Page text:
James is the Principal Investigator of a large research portfolio investigating chemical ecology approaches for the surveillance and control of diseases. This includes using sensors, insects and other animals as biosensors for the identification of VOCs that can be used as diagnostic markers for disease, or as attractants and repellents for arthropods that transmit pathogens of medical importance, including malaria, Zika, dengue, trachoma, and Lyme disease.

Dr Claire Guest

Dr Claire Guest is a behavioural psychologist with more than 30 years’ experience of understanding and training dogs. In 2004 she directed one of the first programmes in the world to train dogs to identify cancer by odour and published the first robust proof of principle study in the BMJ later that year. She went on to co-found Medical Detection Dogs with Dr John Church in 2008.

Over the past 12 years under Claire’s leadership, Medical Detection Dogs has focused on establishing a strong evidence base for its research. Its commitment to rigorous scientific methodology, and to improving our understanding of canine olfactory ability, has led to research into the detection of a number of cancers, Parkinson’s disease, malaria and bacterial infections. It already applies what we know about the science of canine olfaction to benefit people by training Medical Alert Assistance Dogs, which help individuals manage complex, life-threatening medical conditions. The potential for this work to lead to the development of fast, reliable and non-invasive diagnostics is enormous.

In 2016 Claire wrote “Daisy’s Gift”, which tells the story of the formation of the charity and her remarkable dog ‘Daisy’, who indicated her own breast cancer. 

Professor Steve Lindsay

Professor Steve Lindsay is a public health entomologist and Professor in the Department of Biosciences at Durham University.

Steve has considerable experience in public health interventions and has run large clinical trials measuring the impact of mosquito control on malaria in children. He was the principal investigator of the study that demonstrated that trained dogs could identify asymptomatic carriers of malaria. He is also the proud owner of a young working Labrador called Tilly.

Dr Sarah Dewhirst

Dr Sarah Dewhirst is Head of Research & Development at ARCTEC at the London School of Hygiene & Tropical Medicine.

Sarah has over 17 years’ experience in entomological and chemical ecology research, including in a post-doctorate position working on identifying odour baits to substantially increase the efficiency of traps and targets used in the control of the tsetse fly population, a major vector of African Sleeping Sickness.

Dr Anna Last

Dr Anna Last is a clinical epidemiologist and Associate Professor in Infectious Diseases at the London School of Hygiene & Tropical Medicine. 

Anna has been working on a network of integrated studies on the integrated elimination of NTDs (including soil-transmitted helminths, lymphatic filariasis, schistosomiasis, yaws, and scabies) and malaria in East and West Africa.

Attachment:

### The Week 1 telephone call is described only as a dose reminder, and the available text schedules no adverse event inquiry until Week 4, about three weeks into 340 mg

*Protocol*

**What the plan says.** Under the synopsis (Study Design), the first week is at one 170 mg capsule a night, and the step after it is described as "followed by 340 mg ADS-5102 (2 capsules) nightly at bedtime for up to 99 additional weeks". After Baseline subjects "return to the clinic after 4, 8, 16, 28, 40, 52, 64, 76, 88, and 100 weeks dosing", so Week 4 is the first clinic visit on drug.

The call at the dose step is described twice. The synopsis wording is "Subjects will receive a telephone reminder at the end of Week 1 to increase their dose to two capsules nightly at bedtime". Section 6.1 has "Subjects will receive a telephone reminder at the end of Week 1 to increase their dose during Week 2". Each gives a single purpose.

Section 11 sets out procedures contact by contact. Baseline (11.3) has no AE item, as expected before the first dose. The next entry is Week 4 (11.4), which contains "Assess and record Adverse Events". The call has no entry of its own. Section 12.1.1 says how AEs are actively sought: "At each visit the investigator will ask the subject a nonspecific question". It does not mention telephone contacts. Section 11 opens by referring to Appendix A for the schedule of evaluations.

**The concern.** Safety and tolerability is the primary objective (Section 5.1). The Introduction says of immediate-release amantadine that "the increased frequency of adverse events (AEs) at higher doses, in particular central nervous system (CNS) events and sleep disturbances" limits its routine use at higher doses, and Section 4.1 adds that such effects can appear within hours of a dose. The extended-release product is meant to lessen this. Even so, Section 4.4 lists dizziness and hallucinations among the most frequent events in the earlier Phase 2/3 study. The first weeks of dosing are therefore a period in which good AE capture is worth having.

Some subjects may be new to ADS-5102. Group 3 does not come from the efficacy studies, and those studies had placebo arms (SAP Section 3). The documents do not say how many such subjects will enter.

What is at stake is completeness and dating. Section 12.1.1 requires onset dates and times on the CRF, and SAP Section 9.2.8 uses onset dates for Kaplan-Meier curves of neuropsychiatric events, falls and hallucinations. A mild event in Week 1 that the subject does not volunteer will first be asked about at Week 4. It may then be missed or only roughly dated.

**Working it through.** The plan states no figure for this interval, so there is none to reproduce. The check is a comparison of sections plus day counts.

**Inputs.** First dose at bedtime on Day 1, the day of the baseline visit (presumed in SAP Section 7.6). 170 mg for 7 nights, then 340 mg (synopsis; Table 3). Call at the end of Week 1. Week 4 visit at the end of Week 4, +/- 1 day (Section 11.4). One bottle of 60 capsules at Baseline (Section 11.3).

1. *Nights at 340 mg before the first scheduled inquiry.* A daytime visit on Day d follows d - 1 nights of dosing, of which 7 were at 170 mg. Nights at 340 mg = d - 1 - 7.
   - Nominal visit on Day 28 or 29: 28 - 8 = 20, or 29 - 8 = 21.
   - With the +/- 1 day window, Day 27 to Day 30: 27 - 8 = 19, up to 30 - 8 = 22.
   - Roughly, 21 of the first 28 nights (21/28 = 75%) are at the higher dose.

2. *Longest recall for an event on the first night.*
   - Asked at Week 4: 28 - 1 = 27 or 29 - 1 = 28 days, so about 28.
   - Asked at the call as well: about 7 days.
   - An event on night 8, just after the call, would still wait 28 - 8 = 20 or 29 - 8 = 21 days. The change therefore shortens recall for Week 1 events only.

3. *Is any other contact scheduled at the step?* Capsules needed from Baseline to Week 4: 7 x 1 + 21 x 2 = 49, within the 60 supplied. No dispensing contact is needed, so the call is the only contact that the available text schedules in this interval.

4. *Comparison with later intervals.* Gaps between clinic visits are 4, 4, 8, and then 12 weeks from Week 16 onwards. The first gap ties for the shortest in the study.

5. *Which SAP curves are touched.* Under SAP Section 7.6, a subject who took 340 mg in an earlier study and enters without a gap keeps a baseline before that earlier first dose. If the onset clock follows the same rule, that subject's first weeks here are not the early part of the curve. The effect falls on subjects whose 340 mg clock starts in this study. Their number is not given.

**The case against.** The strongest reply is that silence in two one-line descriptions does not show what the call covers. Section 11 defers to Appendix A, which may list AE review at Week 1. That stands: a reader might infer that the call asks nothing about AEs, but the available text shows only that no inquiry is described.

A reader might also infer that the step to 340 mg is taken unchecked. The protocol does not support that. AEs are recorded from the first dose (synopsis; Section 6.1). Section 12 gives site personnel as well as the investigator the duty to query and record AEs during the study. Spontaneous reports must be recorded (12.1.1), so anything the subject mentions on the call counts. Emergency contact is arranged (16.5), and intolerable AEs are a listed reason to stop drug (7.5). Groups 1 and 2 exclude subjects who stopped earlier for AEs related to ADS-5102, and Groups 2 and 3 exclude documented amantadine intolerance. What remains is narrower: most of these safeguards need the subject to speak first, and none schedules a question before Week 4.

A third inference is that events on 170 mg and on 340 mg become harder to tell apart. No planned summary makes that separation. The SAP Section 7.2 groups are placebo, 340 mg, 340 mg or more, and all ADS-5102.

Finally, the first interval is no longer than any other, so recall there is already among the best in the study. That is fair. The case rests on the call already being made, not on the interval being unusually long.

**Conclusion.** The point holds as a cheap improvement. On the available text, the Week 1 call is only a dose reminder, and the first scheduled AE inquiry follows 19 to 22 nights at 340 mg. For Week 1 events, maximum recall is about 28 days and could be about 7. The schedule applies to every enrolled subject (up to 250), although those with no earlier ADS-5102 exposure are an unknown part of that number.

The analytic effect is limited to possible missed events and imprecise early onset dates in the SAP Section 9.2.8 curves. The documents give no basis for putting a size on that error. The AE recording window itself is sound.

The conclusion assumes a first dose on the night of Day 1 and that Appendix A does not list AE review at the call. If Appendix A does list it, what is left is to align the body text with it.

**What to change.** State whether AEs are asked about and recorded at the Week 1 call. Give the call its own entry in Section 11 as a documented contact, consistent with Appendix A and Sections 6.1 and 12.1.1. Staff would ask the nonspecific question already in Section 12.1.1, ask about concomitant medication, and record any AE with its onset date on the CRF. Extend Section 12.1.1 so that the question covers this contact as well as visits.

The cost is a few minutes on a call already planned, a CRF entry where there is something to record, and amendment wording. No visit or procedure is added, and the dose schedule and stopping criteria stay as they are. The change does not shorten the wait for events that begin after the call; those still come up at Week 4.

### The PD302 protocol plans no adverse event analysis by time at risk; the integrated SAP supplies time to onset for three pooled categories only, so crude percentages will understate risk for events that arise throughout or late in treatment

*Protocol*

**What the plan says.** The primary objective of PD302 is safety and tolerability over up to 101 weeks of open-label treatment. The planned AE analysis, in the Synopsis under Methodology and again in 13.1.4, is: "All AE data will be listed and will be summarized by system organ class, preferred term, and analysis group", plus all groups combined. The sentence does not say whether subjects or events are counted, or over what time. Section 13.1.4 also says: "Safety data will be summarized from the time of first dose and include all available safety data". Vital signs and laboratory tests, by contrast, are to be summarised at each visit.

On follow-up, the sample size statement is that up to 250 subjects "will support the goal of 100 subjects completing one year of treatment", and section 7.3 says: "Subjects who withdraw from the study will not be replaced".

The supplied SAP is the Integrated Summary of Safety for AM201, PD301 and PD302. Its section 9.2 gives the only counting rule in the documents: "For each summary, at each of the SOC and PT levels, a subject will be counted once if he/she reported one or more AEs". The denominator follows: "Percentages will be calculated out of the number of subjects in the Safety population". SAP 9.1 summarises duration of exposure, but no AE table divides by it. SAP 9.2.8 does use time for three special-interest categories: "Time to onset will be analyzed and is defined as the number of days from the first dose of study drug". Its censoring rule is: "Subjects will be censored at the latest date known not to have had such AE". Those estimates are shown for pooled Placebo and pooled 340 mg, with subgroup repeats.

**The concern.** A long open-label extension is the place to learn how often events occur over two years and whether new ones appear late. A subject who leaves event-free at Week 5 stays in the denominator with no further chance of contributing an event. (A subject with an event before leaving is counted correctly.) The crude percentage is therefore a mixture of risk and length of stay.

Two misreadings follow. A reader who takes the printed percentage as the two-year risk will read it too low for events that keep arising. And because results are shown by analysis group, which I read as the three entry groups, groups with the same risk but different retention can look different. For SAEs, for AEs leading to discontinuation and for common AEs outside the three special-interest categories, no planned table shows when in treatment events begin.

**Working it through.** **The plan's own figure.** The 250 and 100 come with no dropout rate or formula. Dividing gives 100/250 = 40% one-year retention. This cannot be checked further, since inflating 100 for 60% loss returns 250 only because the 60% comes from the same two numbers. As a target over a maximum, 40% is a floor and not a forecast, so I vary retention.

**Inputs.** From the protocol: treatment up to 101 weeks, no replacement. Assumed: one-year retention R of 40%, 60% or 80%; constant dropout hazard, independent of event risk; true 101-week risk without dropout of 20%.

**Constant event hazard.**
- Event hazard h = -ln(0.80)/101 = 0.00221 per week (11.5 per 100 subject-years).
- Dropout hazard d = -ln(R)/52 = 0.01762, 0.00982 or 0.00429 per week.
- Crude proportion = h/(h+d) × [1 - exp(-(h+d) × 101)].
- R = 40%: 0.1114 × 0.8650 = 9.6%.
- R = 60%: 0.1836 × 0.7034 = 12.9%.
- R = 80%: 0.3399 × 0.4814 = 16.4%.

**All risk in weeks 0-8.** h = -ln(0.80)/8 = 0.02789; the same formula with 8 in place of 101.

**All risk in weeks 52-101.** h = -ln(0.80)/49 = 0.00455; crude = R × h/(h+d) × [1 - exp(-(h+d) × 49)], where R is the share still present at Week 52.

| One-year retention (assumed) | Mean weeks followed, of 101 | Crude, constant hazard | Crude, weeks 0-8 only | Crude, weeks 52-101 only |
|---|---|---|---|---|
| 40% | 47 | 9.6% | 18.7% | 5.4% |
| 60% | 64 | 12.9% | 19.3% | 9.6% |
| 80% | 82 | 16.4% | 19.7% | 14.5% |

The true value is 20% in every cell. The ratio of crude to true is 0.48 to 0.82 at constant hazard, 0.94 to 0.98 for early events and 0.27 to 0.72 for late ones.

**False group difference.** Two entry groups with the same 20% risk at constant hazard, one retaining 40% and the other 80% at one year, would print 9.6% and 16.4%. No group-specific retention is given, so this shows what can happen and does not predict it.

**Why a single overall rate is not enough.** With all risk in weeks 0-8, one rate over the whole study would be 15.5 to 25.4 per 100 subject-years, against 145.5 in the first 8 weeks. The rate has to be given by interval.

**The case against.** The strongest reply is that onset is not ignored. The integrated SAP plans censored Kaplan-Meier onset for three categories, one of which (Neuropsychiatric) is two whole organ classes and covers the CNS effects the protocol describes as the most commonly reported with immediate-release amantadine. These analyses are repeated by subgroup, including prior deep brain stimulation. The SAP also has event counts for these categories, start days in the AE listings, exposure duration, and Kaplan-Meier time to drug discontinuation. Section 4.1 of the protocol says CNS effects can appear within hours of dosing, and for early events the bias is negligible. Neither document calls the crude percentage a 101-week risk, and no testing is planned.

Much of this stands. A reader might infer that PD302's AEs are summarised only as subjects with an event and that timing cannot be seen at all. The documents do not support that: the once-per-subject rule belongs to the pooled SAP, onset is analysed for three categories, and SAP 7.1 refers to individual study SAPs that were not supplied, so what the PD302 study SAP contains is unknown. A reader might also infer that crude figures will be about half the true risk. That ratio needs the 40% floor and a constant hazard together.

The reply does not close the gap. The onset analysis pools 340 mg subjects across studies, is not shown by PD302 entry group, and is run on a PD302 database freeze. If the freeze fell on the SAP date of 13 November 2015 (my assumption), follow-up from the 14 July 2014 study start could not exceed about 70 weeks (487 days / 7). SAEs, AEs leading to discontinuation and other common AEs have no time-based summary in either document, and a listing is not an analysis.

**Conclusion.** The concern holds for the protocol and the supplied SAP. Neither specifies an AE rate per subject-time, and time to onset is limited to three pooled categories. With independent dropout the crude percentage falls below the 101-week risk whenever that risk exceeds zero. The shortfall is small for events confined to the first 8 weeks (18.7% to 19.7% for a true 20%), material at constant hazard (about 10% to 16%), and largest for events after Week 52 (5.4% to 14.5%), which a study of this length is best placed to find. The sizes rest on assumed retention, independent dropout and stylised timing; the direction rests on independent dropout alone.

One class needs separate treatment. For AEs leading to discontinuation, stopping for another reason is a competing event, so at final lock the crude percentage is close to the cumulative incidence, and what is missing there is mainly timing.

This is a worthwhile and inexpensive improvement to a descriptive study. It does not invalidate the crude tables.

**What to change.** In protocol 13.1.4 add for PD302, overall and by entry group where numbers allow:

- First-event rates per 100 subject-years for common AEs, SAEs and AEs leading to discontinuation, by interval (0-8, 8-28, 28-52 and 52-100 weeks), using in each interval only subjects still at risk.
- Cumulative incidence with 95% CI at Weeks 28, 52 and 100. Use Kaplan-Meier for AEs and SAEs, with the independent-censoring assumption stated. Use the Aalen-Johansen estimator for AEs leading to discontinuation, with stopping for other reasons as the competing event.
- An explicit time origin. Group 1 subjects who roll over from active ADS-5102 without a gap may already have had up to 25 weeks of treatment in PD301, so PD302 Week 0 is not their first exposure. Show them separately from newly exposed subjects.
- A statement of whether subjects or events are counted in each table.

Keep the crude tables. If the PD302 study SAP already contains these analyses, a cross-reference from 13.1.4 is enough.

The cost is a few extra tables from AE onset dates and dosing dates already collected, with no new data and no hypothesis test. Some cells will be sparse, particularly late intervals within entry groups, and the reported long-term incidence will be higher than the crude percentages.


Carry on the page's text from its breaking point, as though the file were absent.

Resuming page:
Dr David Allen

Dr David Allen is Associate Professor of Virology at the London School of Hygiene & Tropical Medicine.

David’s research interests are in enteric virus infections - particularly norovirus and enterovirus - and the virological features of these viruses that drive their highly dynamic epidemiology, allowing them to emerge and persist in human populations.

 

Other researchers included:

  • Professor John Pickett CBE FRS, Professor of Biological Chemistry, Cardiff University
  • Professor Steven Morant, Professor of Epidemiology, University of Dundee
  • Dr John Bradley, Assistant Professor of Medical Statistics and Epidemiology, LSHTM
  • Professor Immo Kleinschmidt, Professor of Epidemiology, LSHTM
  • Chelci Squires, Research Scientist and Trials Manager, ARCTEC
  • James Hourston, Research Scientist and Trials Manager, ARCTEC
  • Ann Rooney, Veterinary Epidemiologist, Lomond Veterinary Clinic
Meet the dogs
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Super six dogs in COVID-19 detection dog trial. Credit: Neil Pollock/MDD
Super six dogs in COVID-19 detection dog trial. Credit: Neil Pollock/MDD

These six dogs were trained to detect the smell of COVID-19 and play a vital role in preventing further spread of the pandemic in future.

Millie, Kyp, Lexi, Marlow, Asher and Tala picked up the scent in 6 to 8 weeks.

The charity Medical Detection Dogs intensively trained the dogs at their dedicated training centre in Milton Keynes, working in partnership with the ARCTEC at the London School of Hygiene & Tropical Medicine (LSHTM), and Durham University.

Millie

Age: 4
Breed: Golden Retriever
Character: Playful, friendly, vocal
At work: Happy with a real spring in her step
Likes: Instigating games with her colleagues and charging around the paddock

Kyp

Age: 4
Breed: Labrador x Golden Retriever
Character: Loving, affectionate, likes to sing!
At work: Bright, quick to learn
Likes: His humans, other dogs, zoomies

Lexi

Age: 5
Breed: Labrador 
Character: Happy, keen, cheerful
At work: Driven, loves to use her nose
Likes: Lunchtime walks, her ball, cuddles

Marlow

Age: 4
Breed: Labrador
Character: Works hard, plays hard
At work: Excited to enter the training room, sociable
Likes: Power naps, exploring, playing with other dogs

Asher

Age: 6
Breed: Working Cocker Spaniel
Character: Eccentric, busy, inquisitive
At work: Focussed, loves an audience
Likes: Using his nose, working, howling to be let through doors

Tala

Age: 4
Breed: Labrador
Character: Soft, gentle, cuddly